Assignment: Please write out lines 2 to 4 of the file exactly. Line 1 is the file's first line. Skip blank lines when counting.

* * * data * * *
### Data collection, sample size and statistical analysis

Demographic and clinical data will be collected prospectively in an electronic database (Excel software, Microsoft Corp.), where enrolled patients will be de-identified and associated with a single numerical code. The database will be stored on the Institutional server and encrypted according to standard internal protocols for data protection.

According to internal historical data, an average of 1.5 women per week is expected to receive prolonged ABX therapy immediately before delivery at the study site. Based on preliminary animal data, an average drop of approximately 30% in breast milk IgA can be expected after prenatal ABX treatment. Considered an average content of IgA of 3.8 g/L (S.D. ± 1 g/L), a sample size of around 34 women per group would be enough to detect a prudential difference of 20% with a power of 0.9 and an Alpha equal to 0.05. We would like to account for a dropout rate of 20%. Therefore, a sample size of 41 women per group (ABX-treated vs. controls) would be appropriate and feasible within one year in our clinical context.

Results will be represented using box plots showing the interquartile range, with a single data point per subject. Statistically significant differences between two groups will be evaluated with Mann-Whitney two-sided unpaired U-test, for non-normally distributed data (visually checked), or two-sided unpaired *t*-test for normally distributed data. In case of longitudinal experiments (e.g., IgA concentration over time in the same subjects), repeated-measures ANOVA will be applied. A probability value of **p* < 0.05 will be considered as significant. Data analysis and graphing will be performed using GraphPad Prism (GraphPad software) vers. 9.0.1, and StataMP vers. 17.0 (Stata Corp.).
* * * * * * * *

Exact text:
Demographic and clinical data will be collected prospectively in an electronic database (Excel software, Microsoft Corp.), where enrolled patients will be de-identified and associated with a single numerical code. The database will be stored on the Institutional server and encrypted according to standard internal protocols for data protection.

According to internal historical data, an average of 1.5 women per week is expected to receive prolonged ABX therapy immediately before delivery at the study site. Based on preliminary animal data, an average drop of approximately 30% in breast milk IgA can be expected after prenatal ABX treatment. Considered an average content of IgA of 3.8 g/L (S.D. ± 1 g/L), a sample size of around 34 women per group would be enough to detect a prudential difference of 20% with a power of 0.9 and an Alpha equal to 0.05. We would like to account for a dropout rate of 20%. Therefore, a sample size of 41 women per group (ABX-treated vs. controls) would be appropriate and feasible within one year in our clinical context.

Results will be represented using box plots showing the interquartile range, with a single data point per subject. Statistically significant differences between two groups will be evaluated with Mann-Whitney two-sided unpaired U-test, for non-normally distributed data (visually checked), or two-sided unpaired *t*-test for normally distributed data. In case of longitudinal experiments (e.g., IgA concentration over time in the same subjects), repeated-measures ANOVA will be applied. A probability value of **p* < 0.05 will be considered as significant. Data analysis and graphing will be performed using GraphPad Prism (GraphPad software) vers. 9.0.1, and StataMP vers. 17.0 (Stata Corp.).